Reviewed by CJ Verburg
Writing about a real-life mystery is tricky. In contrast to fiction, the author can’t step into a participant’s narrative voice to help readers feel they’re watching events unfurl in real time. There are too many characters tromping in and out of the story, some central and some not, most of them without enough distinguishing features for a reader to keep them straight. And the plot can take years, even decades, to reach a conclusion — with or without the satisfaction of a climax.
The murderous scheme David Grann describes in Killers of the Flower Moon is shocking and horrifying, but not riveting. Like War and Peace, this is a book I’d have enjoyed more if I’d seen the movie, so as to connect faces and voices with the dozens of characters, and to visualize the parched, inhospitable land whither the Osage were relegated by whites until oil was discovered there. Black-and-white photos help, but not enough.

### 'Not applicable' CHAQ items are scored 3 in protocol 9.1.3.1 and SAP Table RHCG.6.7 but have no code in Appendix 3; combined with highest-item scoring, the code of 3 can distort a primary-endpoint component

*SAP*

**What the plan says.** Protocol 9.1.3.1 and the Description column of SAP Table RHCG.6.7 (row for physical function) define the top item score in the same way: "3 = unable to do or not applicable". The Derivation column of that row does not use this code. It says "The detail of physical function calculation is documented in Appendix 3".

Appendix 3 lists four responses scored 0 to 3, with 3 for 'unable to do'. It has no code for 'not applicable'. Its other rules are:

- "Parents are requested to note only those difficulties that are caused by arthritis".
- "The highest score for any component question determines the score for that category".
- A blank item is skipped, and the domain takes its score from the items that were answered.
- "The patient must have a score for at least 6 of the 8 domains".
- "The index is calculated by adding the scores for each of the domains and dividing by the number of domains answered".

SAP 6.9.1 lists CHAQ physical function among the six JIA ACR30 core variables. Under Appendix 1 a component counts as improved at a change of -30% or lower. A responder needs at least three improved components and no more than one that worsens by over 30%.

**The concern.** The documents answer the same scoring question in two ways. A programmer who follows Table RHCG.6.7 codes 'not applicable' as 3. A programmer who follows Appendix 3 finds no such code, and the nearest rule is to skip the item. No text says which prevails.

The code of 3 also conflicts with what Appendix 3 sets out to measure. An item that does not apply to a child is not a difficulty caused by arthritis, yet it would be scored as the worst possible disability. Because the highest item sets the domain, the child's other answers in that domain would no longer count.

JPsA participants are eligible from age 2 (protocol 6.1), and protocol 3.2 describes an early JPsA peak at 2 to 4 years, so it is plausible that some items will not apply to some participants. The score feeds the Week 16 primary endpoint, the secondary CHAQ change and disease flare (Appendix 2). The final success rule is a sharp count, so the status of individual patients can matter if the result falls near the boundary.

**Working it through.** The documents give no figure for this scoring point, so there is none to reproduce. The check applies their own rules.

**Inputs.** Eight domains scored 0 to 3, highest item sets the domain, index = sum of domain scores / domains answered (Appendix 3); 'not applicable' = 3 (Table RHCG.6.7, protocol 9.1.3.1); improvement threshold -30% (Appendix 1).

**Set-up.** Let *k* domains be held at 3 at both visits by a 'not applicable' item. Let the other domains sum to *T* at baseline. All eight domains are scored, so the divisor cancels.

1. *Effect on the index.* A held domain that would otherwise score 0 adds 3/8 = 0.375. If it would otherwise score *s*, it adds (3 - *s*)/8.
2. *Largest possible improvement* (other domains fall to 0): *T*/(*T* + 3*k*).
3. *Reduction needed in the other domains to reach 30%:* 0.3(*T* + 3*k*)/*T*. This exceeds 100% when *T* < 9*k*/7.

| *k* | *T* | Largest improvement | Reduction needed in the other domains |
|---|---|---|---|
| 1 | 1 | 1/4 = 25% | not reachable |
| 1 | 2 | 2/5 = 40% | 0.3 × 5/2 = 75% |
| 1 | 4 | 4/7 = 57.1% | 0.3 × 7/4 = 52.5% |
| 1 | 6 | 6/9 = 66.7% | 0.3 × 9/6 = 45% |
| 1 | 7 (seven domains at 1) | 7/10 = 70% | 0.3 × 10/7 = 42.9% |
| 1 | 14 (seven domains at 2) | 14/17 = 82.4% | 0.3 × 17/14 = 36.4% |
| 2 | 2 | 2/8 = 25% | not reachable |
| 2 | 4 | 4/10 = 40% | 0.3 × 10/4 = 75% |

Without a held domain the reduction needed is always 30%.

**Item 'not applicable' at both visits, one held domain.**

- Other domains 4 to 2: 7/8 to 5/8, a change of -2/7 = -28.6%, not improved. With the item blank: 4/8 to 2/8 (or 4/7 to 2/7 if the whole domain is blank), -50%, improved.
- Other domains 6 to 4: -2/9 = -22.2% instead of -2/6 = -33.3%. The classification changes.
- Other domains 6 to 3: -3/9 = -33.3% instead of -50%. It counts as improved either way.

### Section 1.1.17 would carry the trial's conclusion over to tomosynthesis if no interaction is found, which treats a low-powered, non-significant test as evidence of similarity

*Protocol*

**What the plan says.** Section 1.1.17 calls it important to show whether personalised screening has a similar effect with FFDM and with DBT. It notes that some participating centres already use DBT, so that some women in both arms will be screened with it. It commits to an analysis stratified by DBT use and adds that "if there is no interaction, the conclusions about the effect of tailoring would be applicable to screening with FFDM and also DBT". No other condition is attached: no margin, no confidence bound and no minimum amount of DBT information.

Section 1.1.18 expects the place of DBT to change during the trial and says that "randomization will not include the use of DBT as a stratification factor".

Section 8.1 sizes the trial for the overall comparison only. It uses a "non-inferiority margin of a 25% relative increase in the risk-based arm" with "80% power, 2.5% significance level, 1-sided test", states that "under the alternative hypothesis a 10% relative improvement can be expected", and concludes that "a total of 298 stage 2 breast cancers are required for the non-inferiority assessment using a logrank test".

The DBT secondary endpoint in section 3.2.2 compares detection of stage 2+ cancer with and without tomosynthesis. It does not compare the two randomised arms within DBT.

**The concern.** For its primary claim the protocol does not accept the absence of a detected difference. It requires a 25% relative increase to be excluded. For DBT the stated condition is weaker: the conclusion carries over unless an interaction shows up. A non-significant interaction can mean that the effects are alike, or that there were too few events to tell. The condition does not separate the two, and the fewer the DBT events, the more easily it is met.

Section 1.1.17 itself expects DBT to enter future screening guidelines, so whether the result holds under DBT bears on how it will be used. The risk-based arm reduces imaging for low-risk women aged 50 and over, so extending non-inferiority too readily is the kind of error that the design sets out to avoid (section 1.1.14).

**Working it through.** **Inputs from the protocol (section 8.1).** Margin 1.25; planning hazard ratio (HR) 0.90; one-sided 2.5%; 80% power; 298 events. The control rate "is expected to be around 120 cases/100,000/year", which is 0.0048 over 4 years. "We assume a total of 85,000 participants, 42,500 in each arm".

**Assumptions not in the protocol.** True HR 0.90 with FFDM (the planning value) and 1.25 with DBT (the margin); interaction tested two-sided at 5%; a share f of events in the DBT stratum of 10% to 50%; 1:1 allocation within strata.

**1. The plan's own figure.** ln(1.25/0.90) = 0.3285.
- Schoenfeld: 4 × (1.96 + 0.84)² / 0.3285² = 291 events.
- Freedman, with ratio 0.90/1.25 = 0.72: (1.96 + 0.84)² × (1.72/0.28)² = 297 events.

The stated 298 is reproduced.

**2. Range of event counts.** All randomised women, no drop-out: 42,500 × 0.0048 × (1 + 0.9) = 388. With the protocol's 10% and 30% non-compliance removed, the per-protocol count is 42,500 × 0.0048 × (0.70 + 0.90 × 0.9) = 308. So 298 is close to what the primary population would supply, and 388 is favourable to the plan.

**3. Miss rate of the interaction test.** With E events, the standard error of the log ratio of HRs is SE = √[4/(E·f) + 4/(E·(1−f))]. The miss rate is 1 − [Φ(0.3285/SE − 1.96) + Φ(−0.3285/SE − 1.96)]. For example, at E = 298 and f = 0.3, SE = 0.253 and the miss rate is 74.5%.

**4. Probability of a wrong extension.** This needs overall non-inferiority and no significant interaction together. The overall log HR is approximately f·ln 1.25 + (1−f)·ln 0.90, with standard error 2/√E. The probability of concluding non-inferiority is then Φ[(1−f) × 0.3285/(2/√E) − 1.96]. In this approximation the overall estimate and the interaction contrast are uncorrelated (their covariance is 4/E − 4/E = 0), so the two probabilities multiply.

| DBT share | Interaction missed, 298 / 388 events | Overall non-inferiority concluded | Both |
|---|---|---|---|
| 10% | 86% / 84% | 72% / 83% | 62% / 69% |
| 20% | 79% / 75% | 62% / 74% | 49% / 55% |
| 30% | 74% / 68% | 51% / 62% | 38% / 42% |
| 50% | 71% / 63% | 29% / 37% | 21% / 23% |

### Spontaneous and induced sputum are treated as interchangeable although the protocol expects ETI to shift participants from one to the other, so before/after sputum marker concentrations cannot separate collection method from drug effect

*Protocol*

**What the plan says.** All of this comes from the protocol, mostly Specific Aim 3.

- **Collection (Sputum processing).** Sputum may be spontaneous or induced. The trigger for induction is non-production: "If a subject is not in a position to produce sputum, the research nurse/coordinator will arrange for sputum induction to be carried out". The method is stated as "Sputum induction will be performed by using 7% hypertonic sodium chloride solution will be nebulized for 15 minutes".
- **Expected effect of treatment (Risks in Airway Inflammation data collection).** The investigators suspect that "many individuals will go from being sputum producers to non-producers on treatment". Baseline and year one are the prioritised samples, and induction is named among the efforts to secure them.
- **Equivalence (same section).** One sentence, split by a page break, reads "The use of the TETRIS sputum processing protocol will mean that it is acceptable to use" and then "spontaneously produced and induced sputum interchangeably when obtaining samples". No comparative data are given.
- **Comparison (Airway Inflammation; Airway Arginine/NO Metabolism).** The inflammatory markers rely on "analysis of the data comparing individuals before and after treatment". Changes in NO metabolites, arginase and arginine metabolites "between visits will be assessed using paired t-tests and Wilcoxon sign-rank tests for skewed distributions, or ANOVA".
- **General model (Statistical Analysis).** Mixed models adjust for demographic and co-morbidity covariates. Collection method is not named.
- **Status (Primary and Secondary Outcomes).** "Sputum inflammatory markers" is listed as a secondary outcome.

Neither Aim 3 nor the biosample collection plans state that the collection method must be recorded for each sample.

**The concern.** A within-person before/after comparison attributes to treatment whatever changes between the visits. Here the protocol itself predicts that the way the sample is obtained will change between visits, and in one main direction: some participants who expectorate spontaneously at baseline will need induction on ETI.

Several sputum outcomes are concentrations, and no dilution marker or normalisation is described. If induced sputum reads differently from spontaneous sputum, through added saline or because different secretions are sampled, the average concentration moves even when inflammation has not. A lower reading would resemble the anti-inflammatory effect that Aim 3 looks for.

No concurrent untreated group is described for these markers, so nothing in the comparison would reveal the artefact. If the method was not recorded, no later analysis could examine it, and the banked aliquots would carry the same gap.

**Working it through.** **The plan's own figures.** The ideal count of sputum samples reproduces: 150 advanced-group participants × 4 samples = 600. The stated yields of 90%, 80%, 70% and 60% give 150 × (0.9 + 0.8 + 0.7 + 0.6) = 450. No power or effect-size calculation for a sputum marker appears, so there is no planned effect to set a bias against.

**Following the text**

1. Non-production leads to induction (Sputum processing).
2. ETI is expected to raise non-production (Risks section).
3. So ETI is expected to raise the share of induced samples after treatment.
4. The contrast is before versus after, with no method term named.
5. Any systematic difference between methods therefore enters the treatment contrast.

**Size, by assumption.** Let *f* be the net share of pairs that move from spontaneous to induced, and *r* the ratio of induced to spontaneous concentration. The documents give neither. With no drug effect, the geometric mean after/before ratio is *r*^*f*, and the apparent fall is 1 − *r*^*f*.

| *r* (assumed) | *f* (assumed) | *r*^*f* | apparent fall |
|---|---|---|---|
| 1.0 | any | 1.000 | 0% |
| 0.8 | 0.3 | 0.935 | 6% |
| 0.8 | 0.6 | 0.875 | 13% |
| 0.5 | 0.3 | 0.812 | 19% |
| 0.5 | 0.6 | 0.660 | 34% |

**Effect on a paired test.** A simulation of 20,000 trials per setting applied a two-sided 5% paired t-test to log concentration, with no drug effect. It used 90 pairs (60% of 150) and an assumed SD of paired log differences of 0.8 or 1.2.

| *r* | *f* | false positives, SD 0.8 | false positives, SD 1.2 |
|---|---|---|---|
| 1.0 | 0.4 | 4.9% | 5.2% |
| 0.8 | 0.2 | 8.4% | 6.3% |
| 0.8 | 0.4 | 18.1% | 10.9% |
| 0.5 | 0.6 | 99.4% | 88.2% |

Just when the first round of slaughter is starting to be recognized and traced to its perpetrators (though in most cases, never avenged), Grann himself steps in. As he describes his own research, we become a Watson to his Holmes. His skills at digging out the truth are awesome; still, I wish he were a stronger storyteller.
Yet the systematic murder of so many people, and the role this case played in the creation of a Federal Bureau of Investigation to expand the reach of policing organizations like the Texas Rangers, is an important piece of American history. I’m glad there is a film in the works. I’ll hang onto the book to read again after I’ve seen it.